1. Good preparation — Be as prepared as possible. Self-confidence tends to be highest when you believe in your ability and feel that you have properly prepared for a competition.

2. Get to know the surroundings and the location — Get familiar with the dance room and the dance floor.

3. Have clear realistic goals — Set goals that match your experience and are attainable.

4. Be Present — Focus your mind on the present moment, the now, not about what happened in the past or what the audience, judges, instructor, or yourself might think after the fact. Let those thoughts about the past and future go and be in

the moment with complete focus on your performance without any attachment to the result.

5. Breathe — Practice deep breathing to signal to your parasympathetic nervous system (the one that focuses on rest and digesting!) that you are safe and secure. ‘In’ through the nose, ‘Out’ through the mouth. Nice deep inhales, and slow controlled exhales.

6. Focus on the PROCESS, not the outcome. Think of the competition as your best practice. Keep in mind that things can happen — you or your partner might lose balance, you can do the wrong step, dance off music, someone can cut you off, and you can even fall. If it happens, so be it, and just keep dancing. Accept the fact that there might be unforeseen circumstances, which you’ll be not able to control. Focus on what you can control not on what you can’t.

7. Stop and reflect — Are the feelings real or they’re a figment of your imagination? Are they really helping you perform your best or are hindering your performance?

8. Analyze — Examine the evidence for the interpretation of your negative ANTs. Will your thoughts help you dance your absolute best? If so keep them! If not — do what you do with ants…squash them.

9. Tell someone — Make yourself accountable by telling someone what you want to achieve — it’s scary but we all need that kick in the bum sometimes in order to achieve great things.

10. Be thankful — Wake up with a thankful heart — for the air you breathe, for this day, for the opportunity to be at this competition, for the experience, for the ability to move freely, for your dance partner, and for the simple privilege of dancing. Practicing thankfulness is one of the best ways to get your focus on what is really important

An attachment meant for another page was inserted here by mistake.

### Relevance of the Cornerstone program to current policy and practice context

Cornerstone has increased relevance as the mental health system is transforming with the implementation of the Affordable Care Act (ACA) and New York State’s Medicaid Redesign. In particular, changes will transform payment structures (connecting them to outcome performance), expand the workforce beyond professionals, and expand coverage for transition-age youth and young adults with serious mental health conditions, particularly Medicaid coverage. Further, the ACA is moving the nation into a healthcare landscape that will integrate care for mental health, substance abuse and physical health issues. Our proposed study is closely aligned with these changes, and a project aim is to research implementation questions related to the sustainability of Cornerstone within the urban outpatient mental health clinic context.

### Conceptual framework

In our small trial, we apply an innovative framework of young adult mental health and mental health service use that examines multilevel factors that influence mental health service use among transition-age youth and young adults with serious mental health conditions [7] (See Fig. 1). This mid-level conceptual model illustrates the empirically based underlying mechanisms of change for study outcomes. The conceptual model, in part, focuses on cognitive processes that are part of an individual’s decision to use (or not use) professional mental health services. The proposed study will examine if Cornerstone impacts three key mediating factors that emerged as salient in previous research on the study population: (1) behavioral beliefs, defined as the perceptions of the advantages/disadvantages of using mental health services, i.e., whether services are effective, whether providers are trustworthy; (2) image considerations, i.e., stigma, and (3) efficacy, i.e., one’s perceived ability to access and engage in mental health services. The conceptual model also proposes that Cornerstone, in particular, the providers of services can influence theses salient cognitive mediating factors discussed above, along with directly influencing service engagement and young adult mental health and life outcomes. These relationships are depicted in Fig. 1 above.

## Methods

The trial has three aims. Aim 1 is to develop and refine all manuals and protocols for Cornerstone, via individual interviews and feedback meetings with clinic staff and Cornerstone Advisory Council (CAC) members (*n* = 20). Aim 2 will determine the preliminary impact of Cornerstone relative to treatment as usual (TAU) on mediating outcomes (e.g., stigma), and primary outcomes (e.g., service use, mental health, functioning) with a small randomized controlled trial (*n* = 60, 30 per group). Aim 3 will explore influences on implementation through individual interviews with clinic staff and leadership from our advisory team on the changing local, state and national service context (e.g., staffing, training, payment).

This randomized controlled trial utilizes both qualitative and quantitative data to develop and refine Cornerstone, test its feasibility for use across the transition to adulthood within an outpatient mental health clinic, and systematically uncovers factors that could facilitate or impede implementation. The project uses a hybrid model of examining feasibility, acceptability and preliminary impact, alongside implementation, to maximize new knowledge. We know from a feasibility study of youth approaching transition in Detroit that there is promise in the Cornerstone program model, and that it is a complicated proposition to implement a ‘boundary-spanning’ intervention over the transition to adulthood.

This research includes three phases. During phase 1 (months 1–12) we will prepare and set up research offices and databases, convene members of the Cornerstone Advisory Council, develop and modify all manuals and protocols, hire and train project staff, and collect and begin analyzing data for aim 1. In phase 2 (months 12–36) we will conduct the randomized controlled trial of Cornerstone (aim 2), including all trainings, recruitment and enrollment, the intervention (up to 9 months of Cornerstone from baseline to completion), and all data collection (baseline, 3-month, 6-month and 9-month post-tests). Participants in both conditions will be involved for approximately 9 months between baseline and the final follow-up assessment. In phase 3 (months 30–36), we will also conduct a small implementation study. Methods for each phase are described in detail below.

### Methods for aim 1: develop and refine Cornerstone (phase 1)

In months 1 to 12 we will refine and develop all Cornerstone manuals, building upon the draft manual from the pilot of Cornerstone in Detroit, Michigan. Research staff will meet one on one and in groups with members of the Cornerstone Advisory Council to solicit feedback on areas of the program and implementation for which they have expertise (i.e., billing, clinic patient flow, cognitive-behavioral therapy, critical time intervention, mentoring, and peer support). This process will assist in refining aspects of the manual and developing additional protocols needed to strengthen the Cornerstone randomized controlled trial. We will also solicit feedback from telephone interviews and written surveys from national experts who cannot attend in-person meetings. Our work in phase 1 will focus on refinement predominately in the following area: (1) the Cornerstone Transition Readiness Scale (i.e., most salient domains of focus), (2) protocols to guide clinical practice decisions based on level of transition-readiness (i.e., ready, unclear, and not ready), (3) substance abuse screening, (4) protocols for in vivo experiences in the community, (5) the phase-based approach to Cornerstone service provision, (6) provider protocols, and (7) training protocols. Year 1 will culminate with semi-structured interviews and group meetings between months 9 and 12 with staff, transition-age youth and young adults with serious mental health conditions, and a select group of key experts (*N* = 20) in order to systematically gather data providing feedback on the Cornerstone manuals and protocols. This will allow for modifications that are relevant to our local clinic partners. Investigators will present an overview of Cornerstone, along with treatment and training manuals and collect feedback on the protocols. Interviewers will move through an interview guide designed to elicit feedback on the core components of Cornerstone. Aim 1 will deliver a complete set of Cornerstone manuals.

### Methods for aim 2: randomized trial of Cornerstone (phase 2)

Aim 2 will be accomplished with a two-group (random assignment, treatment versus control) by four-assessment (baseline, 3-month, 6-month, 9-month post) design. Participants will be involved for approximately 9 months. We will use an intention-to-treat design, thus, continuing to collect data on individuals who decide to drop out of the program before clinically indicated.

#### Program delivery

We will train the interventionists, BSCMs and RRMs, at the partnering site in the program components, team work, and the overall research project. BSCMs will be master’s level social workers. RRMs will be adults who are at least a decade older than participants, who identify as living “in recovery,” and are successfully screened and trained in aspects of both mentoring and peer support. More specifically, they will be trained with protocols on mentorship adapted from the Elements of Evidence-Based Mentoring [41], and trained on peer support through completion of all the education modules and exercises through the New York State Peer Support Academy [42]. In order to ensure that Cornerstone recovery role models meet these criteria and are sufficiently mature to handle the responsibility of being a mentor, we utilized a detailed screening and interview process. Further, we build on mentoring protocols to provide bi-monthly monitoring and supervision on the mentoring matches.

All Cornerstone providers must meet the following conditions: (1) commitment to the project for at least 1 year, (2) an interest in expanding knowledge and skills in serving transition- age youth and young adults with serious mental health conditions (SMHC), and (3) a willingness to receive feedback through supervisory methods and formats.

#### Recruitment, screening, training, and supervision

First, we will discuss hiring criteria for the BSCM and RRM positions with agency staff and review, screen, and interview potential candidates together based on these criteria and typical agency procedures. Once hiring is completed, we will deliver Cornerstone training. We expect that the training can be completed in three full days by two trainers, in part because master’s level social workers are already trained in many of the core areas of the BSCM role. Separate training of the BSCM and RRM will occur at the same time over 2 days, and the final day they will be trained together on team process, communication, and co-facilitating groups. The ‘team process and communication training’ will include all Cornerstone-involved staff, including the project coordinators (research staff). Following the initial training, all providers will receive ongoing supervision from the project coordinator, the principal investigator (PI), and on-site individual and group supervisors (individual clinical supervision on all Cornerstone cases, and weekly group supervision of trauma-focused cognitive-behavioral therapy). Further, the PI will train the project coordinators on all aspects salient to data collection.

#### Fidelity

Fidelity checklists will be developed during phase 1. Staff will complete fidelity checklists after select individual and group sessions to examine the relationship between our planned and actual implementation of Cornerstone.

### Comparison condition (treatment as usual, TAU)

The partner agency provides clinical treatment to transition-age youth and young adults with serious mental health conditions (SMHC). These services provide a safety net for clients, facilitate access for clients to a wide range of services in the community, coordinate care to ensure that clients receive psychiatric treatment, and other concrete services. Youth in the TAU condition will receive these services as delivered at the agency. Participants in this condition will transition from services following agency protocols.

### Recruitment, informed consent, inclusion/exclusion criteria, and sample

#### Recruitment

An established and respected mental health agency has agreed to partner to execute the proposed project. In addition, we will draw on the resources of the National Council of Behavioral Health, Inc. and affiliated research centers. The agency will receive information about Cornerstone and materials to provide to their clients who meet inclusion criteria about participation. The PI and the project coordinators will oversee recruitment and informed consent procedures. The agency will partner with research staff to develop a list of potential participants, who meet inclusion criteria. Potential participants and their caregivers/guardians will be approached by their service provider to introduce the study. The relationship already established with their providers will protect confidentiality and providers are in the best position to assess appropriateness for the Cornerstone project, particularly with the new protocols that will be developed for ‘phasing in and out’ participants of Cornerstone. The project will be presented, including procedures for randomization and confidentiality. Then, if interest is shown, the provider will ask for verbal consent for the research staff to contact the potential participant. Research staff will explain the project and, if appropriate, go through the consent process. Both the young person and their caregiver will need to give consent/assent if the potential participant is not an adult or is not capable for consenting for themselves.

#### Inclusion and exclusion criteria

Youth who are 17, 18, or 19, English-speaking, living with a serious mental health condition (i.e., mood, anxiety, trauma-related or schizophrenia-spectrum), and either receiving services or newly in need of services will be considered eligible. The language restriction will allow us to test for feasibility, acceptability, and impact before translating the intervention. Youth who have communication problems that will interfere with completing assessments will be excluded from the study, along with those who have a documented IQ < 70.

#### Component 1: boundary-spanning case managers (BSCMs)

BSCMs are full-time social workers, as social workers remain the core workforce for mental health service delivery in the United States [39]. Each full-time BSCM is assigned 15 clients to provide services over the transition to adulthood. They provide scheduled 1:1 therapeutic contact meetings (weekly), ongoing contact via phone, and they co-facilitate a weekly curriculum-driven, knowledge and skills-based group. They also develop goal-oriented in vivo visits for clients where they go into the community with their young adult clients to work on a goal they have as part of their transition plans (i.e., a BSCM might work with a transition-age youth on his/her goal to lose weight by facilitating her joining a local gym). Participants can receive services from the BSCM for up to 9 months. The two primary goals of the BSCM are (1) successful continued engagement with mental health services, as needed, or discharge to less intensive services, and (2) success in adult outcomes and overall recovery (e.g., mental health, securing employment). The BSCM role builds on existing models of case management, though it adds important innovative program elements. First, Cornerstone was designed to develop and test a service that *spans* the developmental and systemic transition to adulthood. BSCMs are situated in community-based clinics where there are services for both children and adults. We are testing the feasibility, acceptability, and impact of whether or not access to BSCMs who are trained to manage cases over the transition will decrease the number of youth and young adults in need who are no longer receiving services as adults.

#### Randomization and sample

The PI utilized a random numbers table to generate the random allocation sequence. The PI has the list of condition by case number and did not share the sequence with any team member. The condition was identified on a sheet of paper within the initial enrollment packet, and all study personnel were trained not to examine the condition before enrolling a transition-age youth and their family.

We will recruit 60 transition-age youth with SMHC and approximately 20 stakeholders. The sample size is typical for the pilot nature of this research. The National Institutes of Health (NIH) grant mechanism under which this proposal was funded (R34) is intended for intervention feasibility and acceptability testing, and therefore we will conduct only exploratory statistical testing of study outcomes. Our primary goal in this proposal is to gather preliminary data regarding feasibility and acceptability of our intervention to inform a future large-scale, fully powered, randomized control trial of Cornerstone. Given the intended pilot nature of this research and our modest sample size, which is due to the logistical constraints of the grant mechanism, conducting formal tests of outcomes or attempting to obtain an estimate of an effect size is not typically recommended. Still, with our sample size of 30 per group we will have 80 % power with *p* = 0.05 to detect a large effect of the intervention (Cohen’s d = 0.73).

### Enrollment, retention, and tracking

11. Pray — For those who believe in God, praying is their strongest weapon; it humbles the person to know that God is in charge, and it relaxes the mind taking tremendous pressure off their mind. The Bible says “I can do all things through Christ who strengthens me” (Philippians 4:13) and to “Fix your thoughts on what is true, and honorable, and right, and pure, and lovely, and admirable” (Philippians 4:8). A Christian athlete will use positive mental imagery when they are nervous or performing well, and will believe they can reach their goals because God has transformed them to have the potential to succeed and in turn this will give the person high self-confidence. Using positive self-talk such as this will build up your confidence if you feel you have the ability to succeed.

12. Have fan support — Ask family and friends to come and root you on. Have them make fun posters and cheer you on at the competition.

13. Build a “team spirit” — Make friends with other competitors and cheer them on. 14. Progressive Muscle Relaxation (PMR) — Practice tensing and relaxing of all of the major muscles in your body in order from your head to your feet.

15. Practice Positive Winning Attitude — Understand that everything that happens during competition needs to happen. And only two things can result. Either you perform well/win, and you can be proud of your accomplishment, or you learn what you need to improve. Either way, you look at it, you win. This is what is called a win-win attitude perspective! You can want to win badly, but at the same time tell yourself that there’s nothing to lose. Each competition, win or lose, is a learning experience.

Final thoughts

Dancing in itself is more of an art than it is a sport — there’s no stopwatch or baton to pass on. It is a subjective form of self-expression through the art of movement and music, so as such one must embrace winning as well as a failure as an opportunity to learn and grow. Competition by itself is good but anxiety, caused by Automated Negative Thoughts, impacts dancer’s performance, keeping him or her away from their peak potential.

David Villa says in Forbes Magazine: “In my eye, the definition of a winner is someone who gives 100% of their effort in preparation for and during competition 100% of the time, regardless of the circumstances faced before them. Winning involves more than beating an opponent or the final score on the board. A person can be a winner as long as they give everything they’ve got.”

The best way to cope with competition anxiety as we saw from the example of the successful athletes is to get into the “zone.”

From competition to competition just remind yourself, that YOU ARE getting better with each competition and with every moment spent on the dance floor. And always give 100% of yourself.

We all strive for success, but success is more often than not elusive — found at the intersection between preparation and opportunity and a function of your audience’s expectations as well as your performance. One must be brave, and creative but also curious to get out there and compete with others. So be brave!

To your success,